We may be going through an economic credit crunch caused by, to put it simplistically, spending more than we have, but there is an ecological credit crunch coming up - and who is going to bail us out when that happens?
WWF publish a Living Planet Report every 2 years and the 2008 edition has just been released. And the news is not good - as if we really didn't expect it. Put simply, we are using up earth's resources so quickly that we have got ourselves "into debt" and by the mid 2030s, according to the report, we will need 2 planets to maintain our lifestyle!
Just as reckless spending causes a recession, so reckless consumption of our natural resources is "depleting the world’s natural capital to a point where we are endangering our future prosperity."
Our global 'footprint' now exceeds our capacity to regenerate by about 30%. The 5 countries with the largest footprint are the United Arab Emirates, USA, Kuwait, Denmark and Australia. The 5 with the lowest are Bangladesh, Congo, Haiti, Afghanistan and Malawi.
Just as some nations are economically in debt to other nations, so there are 'ecological debtors' - nations whose national consumption has outstripped their biocapacity. At the moment, more than three quarters of the world's population live in countries that are ecological debtors. What this means is that we are supporting our current lifestyle with ecological capital from other countries. It is frightening to read that if we all had the USA's consumption patterns, then we would need 4,5 planets to live on!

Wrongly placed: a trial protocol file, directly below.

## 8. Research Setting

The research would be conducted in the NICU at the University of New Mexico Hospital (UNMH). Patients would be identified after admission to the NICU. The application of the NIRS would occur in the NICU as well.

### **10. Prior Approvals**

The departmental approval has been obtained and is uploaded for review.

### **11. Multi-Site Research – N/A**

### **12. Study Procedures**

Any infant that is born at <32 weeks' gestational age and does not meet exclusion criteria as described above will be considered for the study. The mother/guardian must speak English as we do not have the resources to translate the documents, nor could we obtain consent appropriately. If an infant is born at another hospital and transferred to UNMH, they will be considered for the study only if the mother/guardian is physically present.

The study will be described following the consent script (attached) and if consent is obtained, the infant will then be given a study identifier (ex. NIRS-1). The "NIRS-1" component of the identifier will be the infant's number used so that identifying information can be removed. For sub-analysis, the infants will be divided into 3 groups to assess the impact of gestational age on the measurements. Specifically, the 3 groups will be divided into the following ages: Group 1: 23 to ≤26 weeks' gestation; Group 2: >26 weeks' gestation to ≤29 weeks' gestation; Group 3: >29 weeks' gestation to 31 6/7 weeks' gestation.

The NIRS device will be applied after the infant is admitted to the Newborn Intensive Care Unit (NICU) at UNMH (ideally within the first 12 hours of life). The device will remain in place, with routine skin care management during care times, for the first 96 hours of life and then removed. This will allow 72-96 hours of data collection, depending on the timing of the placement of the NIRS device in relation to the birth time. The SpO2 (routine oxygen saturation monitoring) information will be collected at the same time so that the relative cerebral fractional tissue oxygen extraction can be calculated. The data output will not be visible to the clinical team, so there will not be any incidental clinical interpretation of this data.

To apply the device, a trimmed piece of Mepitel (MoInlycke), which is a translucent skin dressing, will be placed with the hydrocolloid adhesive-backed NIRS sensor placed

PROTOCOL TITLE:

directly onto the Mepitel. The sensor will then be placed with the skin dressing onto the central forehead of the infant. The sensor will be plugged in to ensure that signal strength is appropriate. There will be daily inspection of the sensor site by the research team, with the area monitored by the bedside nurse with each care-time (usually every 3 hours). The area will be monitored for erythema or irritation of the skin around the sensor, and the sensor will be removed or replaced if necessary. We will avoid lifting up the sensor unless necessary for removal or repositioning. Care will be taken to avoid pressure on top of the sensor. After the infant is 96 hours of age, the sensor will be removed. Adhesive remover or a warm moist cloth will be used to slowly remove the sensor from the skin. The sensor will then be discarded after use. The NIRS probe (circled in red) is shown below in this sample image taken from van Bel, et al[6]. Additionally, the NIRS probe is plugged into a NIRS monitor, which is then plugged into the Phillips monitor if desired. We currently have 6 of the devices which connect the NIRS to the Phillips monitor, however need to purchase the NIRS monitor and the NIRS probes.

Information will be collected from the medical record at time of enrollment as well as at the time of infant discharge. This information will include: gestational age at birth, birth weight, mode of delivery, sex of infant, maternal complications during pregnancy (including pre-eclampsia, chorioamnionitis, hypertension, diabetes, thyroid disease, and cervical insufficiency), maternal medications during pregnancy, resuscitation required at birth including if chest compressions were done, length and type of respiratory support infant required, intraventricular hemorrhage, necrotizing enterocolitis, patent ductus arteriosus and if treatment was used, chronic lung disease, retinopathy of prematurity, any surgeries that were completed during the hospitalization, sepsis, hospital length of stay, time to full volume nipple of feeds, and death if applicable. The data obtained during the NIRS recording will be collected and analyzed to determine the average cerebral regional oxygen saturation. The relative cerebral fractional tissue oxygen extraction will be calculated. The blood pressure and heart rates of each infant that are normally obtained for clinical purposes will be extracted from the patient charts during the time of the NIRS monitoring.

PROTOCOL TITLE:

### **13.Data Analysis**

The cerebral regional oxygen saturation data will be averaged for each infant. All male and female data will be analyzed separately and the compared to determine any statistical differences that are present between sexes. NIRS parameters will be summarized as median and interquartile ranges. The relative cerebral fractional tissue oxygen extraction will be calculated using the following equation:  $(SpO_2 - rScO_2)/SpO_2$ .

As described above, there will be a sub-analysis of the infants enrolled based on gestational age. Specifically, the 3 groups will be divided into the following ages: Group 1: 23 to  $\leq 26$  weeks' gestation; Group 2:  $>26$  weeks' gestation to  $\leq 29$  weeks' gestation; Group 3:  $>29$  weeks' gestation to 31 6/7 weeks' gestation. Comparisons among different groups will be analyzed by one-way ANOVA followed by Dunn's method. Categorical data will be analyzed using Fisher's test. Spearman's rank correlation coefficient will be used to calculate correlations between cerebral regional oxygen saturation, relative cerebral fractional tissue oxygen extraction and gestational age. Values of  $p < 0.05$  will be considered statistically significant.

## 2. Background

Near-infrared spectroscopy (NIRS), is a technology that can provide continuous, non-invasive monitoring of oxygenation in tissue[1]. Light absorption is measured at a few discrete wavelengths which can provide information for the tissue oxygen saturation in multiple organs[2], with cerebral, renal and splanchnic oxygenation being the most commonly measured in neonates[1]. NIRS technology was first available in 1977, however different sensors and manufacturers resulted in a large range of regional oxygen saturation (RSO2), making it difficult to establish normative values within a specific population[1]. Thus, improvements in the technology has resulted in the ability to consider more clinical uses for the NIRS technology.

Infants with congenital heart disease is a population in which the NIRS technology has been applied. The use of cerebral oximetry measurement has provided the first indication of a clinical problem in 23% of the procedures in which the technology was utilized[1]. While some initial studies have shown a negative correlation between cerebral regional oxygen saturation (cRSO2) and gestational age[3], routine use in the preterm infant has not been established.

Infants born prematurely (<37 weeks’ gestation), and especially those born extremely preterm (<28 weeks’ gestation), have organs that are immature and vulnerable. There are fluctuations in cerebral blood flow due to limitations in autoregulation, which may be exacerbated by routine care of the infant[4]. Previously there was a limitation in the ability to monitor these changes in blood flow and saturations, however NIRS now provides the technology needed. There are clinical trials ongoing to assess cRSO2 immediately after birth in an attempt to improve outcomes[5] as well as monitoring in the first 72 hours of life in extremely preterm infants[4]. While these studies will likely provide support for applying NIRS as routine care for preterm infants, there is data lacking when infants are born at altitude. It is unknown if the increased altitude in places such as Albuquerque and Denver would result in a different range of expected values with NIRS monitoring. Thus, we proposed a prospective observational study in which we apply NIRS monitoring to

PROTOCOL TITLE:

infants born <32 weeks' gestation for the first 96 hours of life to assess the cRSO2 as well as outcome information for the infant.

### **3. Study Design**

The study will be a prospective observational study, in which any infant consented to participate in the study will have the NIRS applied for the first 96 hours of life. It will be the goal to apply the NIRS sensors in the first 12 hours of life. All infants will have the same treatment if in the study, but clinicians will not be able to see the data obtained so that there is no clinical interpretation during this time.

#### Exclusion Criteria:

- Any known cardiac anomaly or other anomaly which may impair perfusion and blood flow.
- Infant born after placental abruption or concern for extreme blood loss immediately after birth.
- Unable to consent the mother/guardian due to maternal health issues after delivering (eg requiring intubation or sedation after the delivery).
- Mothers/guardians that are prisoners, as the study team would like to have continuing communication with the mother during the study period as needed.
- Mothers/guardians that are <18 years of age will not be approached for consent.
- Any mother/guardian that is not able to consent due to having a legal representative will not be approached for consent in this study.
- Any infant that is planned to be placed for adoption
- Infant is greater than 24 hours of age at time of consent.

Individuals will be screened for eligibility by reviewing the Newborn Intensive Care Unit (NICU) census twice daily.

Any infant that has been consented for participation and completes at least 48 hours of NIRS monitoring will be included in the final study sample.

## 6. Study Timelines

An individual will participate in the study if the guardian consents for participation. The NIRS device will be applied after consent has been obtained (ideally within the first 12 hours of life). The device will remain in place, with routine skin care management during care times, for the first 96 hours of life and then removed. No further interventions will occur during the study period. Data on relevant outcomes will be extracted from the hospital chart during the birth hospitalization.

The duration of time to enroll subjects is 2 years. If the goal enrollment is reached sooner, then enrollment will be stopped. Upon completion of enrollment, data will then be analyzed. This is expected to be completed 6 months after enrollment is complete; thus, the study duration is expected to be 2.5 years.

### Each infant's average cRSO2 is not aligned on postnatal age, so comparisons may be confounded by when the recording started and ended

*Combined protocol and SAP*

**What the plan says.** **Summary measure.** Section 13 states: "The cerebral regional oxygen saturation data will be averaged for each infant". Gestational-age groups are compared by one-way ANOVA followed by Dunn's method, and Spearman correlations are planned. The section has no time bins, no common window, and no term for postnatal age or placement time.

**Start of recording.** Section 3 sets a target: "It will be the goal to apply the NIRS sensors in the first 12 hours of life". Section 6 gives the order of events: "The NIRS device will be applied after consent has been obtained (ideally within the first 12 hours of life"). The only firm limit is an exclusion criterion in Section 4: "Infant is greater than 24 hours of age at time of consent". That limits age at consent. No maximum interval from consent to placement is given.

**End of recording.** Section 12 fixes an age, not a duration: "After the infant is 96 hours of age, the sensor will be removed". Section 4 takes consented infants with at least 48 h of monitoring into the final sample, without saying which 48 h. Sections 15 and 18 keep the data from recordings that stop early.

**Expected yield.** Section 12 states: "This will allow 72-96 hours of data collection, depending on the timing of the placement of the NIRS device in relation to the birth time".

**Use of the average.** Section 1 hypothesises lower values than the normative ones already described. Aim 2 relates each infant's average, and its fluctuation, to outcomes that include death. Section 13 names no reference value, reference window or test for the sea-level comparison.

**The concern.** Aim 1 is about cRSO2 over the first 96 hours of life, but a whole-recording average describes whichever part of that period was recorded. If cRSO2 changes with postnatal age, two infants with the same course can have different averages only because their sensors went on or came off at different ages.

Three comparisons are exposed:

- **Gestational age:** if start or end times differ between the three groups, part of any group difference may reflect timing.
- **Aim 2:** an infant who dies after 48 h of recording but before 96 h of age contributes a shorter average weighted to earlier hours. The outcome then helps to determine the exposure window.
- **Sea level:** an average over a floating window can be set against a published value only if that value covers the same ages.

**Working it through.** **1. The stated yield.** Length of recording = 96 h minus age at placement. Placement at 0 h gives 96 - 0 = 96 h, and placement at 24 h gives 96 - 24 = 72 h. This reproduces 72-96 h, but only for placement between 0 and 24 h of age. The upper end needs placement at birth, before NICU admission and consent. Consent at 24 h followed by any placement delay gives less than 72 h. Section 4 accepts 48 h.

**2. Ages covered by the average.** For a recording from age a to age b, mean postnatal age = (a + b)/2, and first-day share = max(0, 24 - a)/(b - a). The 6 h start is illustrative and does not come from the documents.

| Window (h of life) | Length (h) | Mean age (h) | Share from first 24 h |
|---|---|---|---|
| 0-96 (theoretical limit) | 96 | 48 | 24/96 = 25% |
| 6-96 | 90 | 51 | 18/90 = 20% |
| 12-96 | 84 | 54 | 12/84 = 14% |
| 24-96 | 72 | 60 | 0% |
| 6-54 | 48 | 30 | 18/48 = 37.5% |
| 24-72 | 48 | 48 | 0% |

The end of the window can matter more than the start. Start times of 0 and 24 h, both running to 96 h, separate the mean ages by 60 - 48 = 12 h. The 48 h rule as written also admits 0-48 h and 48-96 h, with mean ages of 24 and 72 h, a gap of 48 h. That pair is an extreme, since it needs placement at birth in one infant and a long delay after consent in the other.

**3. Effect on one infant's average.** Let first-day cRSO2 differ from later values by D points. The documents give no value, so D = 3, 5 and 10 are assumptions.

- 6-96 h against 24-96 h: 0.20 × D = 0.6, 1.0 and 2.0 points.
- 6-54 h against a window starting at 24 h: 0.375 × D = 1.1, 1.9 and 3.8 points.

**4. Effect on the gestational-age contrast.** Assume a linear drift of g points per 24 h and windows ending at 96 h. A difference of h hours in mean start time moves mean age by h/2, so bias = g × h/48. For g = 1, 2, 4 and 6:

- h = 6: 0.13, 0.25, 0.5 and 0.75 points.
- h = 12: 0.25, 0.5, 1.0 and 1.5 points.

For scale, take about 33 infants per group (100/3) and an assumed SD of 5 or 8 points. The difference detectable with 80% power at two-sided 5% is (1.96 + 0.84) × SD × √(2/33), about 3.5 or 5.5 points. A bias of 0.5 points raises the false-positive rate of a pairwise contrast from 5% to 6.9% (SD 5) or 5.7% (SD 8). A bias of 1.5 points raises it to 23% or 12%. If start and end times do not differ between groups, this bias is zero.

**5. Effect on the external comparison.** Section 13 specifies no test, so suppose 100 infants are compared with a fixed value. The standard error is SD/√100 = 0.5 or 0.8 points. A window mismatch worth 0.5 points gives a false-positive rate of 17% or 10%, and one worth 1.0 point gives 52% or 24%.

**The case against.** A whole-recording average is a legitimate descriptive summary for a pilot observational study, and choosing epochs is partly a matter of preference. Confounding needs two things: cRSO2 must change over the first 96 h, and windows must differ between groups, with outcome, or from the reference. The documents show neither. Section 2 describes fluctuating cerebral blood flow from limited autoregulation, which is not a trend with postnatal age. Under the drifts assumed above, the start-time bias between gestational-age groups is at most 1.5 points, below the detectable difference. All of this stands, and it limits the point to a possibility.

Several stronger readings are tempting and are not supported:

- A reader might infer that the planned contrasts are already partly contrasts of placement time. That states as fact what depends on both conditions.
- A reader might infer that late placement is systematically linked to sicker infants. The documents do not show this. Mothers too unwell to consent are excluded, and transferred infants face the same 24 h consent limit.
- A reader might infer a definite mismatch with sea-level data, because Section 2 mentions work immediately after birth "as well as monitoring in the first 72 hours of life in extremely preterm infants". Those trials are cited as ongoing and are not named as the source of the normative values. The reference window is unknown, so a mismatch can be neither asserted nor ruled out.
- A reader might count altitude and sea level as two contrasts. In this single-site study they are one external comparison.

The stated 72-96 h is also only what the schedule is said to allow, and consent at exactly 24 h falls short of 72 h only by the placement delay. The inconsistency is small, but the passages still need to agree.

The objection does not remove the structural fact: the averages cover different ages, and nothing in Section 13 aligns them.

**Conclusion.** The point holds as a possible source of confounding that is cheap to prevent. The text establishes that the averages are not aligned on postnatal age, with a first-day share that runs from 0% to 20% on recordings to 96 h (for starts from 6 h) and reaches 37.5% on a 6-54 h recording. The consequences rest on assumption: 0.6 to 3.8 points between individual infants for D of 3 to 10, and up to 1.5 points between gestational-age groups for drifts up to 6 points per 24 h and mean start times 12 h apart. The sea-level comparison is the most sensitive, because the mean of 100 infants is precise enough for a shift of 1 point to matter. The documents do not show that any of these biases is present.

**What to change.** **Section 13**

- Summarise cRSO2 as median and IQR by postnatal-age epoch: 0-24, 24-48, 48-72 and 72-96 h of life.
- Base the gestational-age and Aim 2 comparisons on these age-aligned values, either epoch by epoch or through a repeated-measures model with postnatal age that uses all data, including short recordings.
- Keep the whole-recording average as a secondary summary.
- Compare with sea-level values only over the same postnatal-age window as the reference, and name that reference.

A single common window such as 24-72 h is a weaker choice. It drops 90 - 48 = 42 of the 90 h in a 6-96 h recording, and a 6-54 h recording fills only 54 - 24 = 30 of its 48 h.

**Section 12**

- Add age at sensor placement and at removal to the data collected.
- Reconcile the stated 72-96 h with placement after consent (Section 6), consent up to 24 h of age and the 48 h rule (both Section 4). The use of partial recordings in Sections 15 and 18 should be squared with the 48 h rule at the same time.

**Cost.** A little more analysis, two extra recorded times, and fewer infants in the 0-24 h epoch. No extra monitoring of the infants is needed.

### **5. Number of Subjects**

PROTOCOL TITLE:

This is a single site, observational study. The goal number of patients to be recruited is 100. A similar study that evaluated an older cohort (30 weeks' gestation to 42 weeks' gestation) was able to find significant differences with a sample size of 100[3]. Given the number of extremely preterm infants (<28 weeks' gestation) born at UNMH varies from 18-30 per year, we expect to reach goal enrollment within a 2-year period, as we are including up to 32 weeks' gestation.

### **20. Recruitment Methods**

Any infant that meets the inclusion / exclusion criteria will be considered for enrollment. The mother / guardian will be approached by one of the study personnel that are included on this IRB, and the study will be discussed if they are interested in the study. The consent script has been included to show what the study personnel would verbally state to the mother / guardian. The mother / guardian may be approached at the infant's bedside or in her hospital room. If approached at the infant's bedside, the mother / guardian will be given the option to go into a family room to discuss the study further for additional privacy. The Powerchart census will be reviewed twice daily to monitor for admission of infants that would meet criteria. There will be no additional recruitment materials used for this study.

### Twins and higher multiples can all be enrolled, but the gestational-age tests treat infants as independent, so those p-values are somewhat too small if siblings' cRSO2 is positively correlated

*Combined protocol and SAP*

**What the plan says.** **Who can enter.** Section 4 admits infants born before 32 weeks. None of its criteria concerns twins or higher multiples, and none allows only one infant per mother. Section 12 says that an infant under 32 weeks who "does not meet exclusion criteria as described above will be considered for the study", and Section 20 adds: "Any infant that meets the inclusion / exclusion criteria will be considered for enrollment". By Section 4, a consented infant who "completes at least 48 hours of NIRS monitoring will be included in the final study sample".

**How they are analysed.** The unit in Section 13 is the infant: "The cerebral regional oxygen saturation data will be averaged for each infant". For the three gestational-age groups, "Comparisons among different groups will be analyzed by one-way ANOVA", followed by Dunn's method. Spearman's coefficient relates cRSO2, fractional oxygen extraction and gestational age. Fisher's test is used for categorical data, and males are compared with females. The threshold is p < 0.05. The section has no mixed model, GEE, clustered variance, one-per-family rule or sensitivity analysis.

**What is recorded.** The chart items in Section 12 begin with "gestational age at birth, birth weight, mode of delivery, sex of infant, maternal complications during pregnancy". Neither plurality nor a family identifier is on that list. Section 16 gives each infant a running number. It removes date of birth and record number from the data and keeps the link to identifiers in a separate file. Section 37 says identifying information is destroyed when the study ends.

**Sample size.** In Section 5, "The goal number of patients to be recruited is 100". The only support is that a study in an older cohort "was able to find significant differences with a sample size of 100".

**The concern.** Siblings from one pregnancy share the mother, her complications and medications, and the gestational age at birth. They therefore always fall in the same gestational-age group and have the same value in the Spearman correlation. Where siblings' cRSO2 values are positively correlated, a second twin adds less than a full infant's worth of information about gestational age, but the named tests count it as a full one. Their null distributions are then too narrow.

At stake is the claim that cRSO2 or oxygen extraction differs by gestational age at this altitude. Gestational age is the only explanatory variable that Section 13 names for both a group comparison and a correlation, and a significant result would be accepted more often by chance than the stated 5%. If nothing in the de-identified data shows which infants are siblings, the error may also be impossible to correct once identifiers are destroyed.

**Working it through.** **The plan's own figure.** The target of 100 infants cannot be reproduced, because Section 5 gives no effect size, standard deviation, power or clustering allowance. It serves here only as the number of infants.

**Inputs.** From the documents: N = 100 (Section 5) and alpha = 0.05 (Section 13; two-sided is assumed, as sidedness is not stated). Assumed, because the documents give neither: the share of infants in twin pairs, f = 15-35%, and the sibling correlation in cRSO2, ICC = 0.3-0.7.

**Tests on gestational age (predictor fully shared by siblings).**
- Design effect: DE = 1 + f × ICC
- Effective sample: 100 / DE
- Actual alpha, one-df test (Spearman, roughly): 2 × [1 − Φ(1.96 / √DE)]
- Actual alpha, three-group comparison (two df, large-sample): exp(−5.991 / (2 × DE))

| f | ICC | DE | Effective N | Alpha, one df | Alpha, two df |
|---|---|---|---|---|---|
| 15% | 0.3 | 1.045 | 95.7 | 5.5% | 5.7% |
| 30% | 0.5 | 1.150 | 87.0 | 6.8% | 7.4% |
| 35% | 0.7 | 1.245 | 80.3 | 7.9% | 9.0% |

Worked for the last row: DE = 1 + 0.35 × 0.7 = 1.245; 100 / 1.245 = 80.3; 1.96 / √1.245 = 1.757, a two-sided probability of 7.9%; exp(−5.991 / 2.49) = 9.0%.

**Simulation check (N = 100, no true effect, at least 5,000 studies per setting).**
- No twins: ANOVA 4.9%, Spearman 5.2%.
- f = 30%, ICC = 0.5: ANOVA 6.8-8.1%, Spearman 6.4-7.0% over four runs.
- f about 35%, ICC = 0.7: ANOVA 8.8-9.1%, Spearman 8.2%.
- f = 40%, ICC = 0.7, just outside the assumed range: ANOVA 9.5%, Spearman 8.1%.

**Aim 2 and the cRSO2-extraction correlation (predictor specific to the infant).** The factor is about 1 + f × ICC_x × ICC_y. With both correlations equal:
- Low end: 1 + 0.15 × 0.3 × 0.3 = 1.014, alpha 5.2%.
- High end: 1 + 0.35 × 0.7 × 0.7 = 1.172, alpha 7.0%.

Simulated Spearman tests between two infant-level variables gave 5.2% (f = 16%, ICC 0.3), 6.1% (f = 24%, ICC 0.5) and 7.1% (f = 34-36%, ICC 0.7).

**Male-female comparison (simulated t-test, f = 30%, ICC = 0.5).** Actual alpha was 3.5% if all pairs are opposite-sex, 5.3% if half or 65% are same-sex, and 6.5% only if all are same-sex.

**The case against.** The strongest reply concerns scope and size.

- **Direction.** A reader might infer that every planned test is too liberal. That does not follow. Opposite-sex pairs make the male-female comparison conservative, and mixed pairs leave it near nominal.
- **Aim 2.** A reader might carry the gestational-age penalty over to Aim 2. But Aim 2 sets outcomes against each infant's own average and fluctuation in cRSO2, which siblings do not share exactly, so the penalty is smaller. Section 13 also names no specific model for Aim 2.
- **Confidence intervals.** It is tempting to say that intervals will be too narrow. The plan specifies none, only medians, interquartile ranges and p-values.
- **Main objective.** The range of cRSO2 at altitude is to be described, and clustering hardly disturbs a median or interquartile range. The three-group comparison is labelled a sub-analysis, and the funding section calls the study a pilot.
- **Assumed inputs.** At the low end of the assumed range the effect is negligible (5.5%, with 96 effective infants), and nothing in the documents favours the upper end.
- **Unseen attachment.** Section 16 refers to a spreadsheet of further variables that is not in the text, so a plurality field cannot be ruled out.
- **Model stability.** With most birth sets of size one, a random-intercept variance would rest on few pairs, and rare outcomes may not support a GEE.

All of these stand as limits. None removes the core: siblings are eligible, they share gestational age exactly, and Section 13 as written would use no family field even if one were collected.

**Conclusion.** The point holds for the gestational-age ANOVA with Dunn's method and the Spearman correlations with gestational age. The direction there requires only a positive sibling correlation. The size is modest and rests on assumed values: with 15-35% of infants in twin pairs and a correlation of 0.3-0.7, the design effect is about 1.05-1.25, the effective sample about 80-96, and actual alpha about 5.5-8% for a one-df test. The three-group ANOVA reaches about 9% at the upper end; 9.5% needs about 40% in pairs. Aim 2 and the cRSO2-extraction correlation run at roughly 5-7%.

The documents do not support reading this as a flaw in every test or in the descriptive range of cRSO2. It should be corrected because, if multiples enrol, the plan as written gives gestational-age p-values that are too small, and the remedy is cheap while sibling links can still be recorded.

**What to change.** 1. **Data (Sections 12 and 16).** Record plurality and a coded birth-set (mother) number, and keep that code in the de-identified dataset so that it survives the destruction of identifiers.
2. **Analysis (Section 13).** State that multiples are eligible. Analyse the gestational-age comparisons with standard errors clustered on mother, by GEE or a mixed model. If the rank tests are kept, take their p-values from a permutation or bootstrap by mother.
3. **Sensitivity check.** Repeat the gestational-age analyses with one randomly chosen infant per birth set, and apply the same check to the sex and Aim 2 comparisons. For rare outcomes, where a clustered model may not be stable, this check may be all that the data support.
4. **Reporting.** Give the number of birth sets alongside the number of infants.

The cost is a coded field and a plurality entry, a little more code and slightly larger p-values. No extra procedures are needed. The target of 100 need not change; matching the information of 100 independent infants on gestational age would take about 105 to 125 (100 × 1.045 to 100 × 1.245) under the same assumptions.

Another factor coming into play now is our 'water footprint'. The Mediterranean area is facing greater and greater water stress and 5 of the top ten countries with water footprints are from that area - Greece, Italy, Spain, Portugal and Cyprus. Around 50 countries are suffering moderate to severe water stress.
'Sensible' people always go on about 'good housekeeping' - spending what you have and only borrowing when you know you can pay it back. What we are doing with the planet we are living on is completely at odds with that, however. Do we need to reach the point when the crunch actually comes before we face the situation? It will be too late then. As I mentioned above, there is nobody to bail us out of an ecological crunch when it comes. On TV here, we are seeing more and more people in the USA who have lost their homes and are having to live in tents or their cars; if we lose our global home, where are we going to live?
Many people perhaps believe - maybe even just subconsciously - that it won't happen in their lifetime. What about the next generation, who are going to have to pick up the tab? Would you spend money recklessly all your life and just say, "I'm going to die and my children can just pay off all my debts."? What kind of a parent does that?
Anyway, the good news is that, according to the report, that it is still not too late - the trend is not irreversible and we have the means to do something about it.
Posted On Wednesday, 29 October 2008 at at 01:34 by symposio